by Wendy Strgar October 06, 2012
I have been out of my relationship almost as long as I was in it but I can’t seem to go on. I have dated a little, but am so afraid of being hurt again that I find some excuse to break it off before anything can happen- good or bad. I feel like I am just going through the motions in my life. Why can’t I just accept my husband leaving me and move on? Any ideas about how to re- start my life?
Thank you for sharing this very personal and challenging question that I believe is experienced by millions in one form or another. Perhaps the most normal and least helpful response that we humans have to our emotional pain and fear is the habit of looking away or trying to suppress our feelings. Most of us are not trained or adept at dealing with the fear, rejection and pain that life and relationships often present. Emotional injuries from childhood that were never processed become silent filters that impact how we perceive and understand our entire lives.
Our feelings can seem so large and overwhelming that they threaten to consume us whole. When we refuse our emotional experiences, they grow into demons that become the lifeblood of our identity. The demons that run our lives become an infinite number of manifestations… They are as unique as we are in personality yet universal in the needs we all share. The problem you mentioned of broken-heartedness can include everything from conflicts with people we love, to anxiety about communicating, discomfort with our appearance, the terror of being abandoned, or the shame of feeling worthless.We demonize our emotional experiences by our inability to attend to them. Anything that calls for our attention and is continuously rebuffed will become an active demon inside of you.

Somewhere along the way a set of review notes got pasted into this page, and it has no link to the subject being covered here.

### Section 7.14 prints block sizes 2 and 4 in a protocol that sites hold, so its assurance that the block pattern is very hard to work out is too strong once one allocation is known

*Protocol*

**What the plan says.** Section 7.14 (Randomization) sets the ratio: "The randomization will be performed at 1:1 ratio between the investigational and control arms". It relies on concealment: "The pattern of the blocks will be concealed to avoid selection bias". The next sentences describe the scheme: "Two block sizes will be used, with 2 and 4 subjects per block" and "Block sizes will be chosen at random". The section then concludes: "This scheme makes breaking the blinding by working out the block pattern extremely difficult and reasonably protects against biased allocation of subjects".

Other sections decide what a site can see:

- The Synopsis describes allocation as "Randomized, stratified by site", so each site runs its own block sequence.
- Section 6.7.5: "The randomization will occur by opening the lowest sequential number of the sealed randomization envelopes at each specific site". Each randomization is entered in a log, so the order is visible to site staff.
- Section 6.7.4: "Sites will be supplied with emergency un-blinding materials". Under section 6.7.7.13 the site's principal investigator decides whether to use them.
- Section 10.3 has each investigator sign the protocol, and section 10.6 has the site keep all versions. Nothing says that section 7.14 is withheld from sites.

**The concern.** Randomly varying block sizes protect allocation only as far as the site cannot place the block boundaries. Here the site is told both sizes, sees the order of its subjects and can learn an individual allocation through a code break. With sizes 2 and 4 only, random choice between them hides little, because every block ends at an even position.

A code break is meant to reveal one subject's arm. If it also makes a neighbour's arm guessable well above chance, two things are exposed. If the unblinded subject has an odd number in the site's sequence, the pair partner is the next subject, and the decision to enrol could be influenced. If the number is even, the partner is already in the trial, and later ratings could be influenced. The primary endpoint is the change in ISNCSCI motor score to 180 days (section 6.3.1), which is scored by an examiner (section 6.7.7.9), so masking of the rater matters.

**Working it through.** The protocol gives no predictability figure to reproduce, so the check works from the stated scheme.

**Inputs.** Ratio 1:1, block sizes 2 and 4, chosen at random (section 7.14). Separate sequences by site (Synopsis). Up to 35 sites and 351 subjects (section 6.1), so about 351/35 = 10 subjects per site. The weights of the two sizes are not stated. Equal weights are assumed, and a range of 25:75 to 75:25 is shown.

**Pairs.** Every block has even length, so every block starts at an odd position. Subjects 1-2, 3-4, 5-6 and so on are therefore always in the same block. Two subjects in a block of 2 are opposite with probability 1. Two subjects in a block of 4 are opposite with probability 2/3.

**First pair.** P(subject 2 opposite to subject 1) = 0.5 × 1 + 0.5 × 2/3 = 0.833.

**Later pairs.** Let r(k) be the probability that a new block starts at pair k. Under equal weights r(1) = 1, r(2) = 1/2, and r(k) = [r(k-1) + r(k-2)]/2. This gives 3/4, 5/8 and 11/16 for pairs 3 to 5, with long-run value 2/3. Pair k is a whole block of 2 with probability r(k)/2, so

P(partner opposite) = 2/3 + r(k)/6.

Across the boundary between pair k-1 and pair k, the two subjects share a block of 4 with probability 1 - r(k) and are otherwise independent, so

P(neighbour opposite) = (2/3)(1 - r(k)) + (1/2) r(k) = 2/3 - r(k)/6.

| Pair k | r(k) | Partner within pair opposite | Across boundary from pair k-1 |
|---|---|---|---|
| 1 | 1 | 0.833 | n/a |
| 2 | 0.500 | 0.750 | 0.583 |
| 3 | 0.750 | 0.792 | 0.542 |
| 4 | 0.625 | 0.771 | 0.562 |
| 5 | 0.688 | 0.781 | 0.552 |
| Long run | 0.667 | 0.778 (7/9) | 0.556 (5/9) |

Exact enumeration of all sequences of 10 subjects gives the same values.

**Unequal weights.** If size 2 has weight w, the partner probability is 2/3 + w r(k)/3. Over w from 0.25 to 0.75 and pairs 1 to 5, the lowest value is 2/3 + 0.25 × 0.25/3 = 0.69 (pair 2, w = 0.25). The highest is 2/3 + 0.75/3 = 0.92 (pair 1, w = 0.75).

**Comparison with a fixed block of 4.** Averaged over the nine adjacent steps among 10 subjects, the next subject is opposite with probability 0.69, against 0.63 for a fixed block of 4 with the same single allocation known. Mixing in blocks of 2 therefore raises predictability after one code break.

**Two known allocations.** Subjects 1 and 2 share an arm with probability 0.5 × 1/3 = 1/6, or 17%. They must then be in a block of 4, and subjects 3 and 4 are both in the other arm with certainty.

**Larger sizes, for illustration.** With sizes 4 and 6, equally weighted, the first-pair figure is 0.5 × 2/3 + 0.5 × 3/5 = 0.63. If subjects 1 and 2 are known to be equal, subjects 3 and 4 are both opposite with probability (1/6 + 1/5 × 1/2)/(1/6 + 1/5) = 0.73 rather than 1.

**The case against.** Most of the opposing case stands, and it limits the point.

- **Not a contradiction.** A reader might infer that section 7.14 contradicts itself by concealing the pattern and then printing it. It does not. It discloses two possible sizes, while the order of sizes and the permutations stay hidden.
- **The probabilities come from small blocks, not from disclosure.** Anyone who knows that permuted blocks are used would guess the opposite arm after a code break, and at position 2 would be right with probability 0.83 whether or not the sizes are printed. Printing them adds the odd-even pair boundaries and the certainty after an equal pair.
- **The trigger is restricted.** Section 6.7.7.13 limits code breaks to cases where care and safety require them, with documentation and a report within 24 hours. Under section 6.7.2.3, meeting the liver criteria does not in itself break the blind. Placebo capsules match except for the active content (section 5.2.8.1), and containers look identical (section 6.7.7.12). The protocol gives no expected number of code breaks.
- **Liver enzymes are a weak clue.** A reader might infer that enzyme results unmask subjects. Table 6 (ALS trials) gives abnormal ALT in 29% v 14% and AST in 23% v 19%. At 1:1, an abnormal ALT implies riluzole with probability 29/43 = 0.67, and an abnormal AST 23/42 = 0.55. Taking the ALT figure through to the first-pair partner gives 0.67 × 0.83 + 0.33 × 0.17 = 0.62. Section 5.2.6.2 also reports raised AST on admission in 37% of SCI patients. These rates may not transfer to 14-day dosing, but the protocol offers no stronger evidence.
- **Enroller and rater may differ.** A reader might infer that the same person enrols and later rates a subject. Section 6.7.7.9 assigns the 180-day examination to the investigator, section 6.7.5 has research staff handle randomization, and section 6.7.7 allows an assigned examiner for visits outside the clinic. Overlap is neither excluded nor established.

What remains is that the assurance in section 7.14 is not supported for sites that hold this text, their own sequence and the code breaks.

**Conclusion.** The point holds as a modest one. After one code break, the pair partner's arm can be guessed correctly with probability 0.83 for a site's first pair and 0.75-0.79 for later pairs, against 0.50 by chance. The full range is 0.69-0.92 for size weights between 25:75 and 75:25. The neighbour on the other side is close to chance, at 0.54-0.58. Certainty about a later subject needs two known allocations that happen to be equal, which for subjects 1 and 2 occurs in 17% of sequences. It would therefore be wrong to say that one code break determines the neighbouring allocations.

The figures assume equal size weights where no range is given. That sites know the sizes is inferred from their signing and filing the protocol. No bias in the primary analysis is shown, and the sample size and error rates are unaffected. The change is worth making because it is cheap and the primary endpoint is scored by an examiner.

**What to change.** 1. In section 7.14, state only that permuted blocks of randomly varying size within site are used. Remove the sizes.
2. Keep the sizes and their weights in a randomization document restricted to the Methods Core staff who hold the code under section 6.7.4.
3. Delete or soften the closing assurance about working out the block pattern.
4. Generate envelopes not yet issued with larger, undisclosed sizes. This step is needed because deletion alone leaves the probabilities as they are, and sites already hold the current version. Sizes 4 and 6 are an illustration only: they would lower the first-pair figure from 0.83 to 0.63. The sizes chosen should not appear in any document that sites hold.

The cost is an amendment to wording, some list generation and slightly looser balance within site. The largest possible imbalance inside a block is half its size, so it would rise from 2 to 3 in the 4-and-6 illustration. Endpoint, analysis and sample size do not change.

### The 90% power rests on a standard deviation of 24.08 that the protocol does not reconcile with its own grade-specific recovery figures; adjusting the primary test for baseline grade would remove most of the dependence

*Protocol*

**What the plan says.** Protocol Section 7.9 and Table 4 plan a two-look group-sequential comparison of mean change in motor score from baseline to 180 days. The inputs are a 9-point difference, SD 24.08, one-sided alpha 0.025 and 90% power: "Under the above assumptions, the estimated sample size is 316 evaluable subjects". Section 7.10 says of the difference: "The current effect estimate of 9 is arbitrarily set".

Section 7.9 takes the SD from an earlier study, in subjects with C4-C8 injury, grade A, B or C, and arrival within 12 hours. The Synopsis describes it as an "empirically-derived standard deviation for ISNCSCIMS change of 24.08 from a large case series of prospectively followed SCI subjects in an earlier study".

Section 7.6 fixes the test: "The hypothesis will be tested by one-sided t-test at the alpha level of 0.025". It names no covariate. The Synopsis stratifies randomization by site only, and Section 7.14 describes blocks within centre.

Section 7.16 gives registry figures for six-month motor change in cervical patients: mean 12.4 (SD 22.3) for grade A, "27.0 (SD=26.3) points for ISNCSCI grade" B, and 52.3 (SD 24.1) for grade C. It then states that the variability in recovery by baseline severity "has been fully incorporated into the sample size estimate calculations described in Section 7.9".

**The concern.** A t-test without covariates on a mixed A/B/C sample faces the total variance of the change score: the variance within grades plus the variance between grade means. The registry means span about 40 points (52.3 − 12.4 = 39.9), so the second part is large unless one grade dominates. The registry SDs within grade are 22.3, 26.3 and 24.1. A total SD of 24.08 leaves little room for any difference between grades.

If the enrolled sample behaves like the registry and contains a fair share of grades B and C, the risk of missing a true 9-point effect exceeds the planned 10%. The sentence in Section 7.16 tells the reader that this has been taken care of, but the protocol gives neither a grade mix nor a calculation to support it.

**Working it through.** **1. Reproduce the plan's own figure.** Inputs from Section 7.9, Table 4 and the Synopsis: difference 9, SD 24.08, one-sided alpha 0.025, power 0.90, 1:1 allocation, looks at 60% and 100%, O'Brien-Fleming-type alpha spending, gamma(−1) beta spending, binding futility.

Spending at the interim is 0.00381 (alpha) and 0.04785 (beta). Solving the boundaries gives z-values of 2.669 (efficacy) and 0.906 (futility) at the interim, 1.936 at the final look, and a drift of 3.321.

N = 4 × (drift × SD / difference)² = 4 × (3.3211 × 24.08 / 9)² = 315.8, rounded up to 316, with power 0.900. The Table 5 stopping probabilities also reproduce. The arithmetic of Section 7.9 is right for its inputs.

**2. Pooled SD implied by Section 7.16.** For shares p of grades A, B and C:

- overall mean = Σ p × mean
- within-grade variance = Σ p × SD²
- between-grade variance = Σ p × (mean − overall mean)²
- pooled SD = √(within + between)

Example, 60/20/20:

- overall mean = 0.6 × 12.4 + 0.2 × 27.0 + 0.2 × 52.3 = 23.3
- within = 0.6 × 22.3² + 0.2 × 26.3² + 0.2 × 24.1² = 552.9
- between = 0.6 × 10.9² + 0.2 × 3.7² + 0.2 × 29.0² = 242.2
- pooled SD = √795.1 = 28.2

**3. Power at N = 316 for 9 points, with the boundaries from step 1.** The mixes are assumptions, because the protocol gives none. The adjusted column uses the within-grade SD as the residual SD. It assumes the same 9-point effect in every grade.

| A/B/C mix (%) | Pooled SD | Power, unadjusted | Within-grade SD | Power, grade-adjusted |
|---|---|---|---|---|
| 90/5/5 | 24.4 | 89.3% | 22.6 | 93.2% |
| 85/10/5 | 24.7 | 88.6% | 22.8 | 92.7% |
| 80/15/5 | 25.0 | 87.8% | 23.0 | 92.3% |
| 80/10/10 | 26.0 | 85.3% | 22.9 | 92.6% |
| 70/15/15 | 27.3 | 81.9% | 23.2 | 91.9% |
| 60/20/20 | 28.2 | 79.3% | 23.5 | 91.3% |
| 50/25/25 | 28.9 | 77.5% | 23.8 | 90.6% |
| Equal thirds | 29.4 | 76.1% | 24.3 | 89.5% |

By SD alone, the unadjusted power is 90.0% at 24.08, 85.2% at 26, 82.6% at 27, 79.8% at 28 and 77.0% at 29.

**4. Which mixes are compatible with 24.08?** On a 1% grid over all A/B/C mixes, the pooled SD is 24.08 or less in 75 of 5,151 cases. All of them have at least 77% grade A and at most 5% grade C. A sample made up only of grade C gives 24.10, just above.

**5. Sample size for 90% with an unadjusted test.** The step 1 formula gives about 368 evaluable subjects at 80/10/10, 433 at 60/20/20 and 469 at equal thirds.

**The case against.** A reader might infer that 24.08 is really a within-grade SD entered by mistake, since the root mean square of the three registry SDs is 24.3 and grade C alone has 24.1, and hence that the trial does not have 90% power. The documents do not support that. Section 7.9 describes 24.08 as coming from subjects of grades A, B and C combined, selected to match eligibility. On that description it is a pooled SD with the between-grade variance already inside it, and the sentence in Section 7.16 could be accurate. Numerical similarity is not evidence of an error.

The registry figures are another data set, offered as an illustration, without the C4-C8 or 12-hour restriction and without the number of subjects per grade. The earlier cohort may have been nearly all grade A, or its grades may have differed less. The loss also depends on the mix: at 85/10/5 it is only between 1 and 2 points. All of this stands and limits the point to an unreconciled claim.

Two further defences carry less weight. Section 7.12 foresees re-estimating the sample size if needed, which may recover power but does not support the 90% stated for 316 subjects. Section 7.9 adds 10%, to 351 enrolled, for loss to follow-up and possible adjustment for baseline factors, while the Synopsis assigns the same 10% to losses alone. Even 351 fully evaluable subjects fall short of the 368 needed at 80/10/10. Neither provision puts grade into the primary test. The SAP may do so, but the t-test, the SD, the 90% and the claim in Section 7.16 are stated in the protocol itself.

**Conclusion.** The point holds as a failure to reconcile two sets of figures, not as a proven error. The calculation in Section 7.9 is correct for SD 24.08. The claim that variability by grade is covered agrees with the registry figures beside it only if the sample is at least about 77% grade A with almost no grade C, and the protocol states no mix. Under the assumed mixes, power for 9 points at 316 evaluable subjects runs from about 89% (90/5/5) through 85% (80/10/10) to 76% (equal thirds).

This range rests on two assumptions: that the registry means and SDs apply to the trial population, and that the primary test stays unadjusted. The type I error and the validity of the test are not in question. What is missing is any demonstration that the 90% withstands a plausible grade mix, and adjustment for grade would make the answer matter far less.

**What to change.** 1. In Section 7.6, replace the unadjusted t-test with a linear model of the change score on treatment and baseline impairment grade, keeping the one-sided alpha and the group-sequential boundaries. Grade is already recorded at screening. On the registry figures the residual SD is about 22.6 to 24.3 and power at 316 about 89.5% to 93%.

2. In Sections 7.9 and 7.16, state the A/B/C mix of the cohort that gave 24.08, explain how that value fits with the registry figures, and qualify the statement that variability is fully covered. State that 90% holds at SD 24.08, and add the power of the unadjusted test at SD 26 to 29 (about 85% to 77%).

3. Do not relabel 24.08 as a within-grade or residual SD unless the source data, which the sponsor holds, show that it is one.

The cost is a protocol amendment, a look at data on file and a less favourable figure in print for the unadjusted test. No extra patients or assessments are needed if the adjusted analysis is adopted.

The issue of demonizing our fears and pain is as old as recorded history. It was first recorded in ancient Buddhist practices one thousand years ago. The practice has been translated and modernized for our times in an extremely user friendly version called Feeding your Demons: Ancient Wisdom for Resolving Inner Conflict. Written by a former Buddhist nun, Tsultrim Allione, the book provides a helpful five step process to identifying and attending to the experiences and emotions that prevent us from joining life.
Although the idea of feeding and nurturing our internal enemies flies in the face of the conventional approach of overcoming and eliminating our weaknesses, getting intimate with the parts of ourselves that we generally unsuccessfully cut off from ourselves makes great sense. Instead of battling with the places that scare us, we invite them in, take a good look at them and try to find a way to give them what they need. If ever a Buddhist path offered a way to true liberation, this is it. And you don’t even have to sit, you just have to be courageous enough to embody your feelings and listen.
Dismantling and integrating our internal demons has the added benefit of developing the skills of attending and turning towards our feelings before they become the monsters that can control us.
by Wendy Strgar October 25, 2018
“It is only with the heart that one can see rightly; what is essential is invisible to the eye.” –Antoine de Saint-Exupery
We believe we are making it better by shielding ourselves from our own pain. This is a fool’s errand, for the pain we refuse to feel and acknowledge doesn’t dissipate from our lacking attention, but rather collects in our heart center with a weightiness that we often cannot name or discern. So fearful are we, of the potential of a broken heart, that we inadvertently refuse to open our hearts at all.
by Wendy Strgar September 13, 2018